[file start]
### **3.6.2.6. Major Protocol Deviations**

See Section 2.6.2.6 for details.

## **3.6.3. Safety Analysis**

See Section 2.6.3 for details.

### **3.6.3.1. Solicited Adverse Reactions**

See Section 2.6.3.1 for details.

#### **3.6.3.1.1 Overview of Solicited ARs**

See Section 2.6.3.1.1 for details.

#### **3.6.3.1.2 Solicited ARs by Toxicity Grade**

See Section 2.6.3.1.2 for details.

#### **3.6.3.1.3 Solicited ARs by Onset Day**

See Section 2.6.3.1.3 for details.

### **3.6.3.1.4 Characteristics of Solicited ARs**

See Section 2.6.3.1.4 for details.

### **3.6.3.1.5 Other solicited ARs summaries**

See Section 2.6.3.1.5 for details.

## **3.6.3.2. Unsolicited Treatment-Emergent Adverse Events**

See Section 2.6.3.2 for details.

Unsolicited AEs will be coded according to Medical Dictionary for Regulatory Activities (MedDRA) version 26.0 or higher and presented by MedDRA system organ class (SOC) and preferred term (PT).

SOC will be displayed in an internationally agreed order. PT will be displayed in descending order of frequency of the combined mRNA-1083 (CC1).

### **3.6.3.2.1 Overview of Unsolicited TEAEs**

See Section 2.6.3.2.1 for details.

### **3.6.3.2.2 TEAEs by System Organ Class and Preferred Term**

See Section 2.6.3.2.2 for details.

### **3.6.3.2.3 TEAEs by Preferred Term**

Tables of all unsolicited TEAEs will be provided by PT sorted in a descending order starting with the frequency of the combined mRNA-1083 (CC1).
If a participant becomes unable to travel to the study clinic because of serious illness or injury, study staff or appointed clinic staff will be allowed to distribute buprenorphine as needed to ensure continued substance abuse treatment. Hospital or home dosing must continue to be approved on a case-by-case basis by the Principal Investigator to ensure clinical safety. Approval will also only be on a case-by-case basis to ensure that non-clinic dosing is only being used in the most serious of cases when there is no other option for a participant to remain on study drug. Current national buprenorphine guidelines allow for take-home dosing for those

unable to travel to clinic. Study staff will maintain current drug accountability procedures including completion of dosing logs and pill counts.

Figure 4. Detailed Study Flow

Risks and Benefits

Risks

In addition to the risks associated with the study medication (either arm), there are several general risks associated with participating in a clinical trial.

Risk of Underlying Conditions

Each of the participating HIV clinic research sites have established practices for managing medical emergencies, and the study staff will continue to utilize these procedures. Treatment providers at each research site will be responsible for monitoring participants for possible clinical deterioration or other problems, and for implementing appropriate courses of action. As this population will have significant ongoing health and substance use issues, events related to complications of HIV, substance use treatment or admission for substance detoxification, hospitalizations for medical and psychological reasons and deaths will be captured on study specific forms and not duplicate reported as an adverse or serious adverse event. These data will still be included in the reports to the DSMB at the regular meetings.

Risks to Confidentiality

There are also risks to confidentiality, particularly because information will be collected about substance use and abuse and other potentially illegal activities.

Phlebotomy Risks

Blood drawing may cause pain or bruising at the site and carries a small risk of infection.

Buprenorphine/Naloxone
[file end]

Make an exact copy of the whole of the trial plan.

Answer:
### **3.6.2.6. Major Protocol Deviations**

See Section 2.6.2.6 for details.

## **3.6.3. Safety Analysis**

See Section 2.6.3 for details.

### **3.6.3.1. Solicited Adverse Reactions**

See Section 2.6.3.1 for details.

#### **3.6.3.1.1 Overview of Solicited ARs**

See Section 2.6.3.1.1 for details.

#### **3.6.3.1.2 Solicited ARs by Toxicity Grade**

See Section 2.6.3.1.2 for details.

#### **3.6.3.1.3 Solicited ARs by Onset Day**

See Section 2.6.3.1.3 for details.

### **3.6.3.1.4 Characteristics of Solicited ARs**

See Section 2.6.3.1.4 for details.

### **3.6.3.1.5 Other solicited ARs summaries**

See Section 2.6.3.1.5 for details.

## **3.6.3.2. Unsolicited Treatment-Emergent Adverse Events**

See Section 2.6.3.2 for details.

Unsolicited AEs will be coded according to Medical Dictionary for Regulatory Activities (MedDRA) version 26.0 or higher and presented by MedDRA system organ class (SOC) and preferred term (PT).

SOC will be displayed in an internationally agreed order. PT will be displayed in descending order of frequency of the combined mRNA-1083 (CC1).

### **3.6.3.2.1 Overview of Unsolicited TEAEs**

See Section 2.6.3.2.1 for details.

### **3.6.3.2.2 TEAEs by System Organ Class and Preferred Term**

See Section 2.6.3.2.2 for details.

### **3.6.3.2.3 TEAEs by Preferred Term**

Tables of all unsolicited TEAEs will be provided by PT sorted in a descending order starting with the frequency of the combined mRNA-1083 (CC1).
If a participant becomes unable to travel to the study clinic because of serious illness or injury, study staff or appointed clinic staff will be allowed to distribute buprenorphine as needed to ensure continued substance abuse treatment. Hospital or home dosing must continue to be approved on a case-by-case basis by the Principal Investigator to ensure clinical safety. Approval will also only be on a case-by-case basis to ensure that non-clinic dosing is only being used in the most serious of cases when there is no other option for a participant to remain on study drug. Current national buprenorphine guidelines allow for take-home dosing for those

unable to travel to clinic. Study staff will maintain current drug accountability procedures including completion of dosing logs and pill counts.

Figure 4. Detailed Study Flow

Risks and Benefits

Risks

In addition to the risks associated with the study medication (either arm), there are several general risks associated with participating in a clinical trial.

Risk of Underlying Conditions

Each of the participating HIV clinic research sites have established practices for managing medical emergencies, and the study staff will continue to utilize these procedures. Treatment providers at each research site will be responsible for monitoring participants for possible clinical deterioration or other problems, and for implementing appropriate courses of action. As this population will have significant ongoing health and substance use issues, events related to complications of HIV, substance use treatment or admission for substance detoxification, hospitalizations for medical and psychological reasons and deaths will be captured on study specific forms and not duplicate reported as an adverse or serious adverse event. These data will still be included in the reports to the DSMB at the regular meetings.

Risks to Confidentiality

There are also risks to confidentiality, particularly because information will be collected about substance use and abuse and other potentially illegal activities.

Phlebotomy Risks

Blood drawing may cause pain or bruising at the site and carries a small risk of infection.

Buprenorphine/Naloxone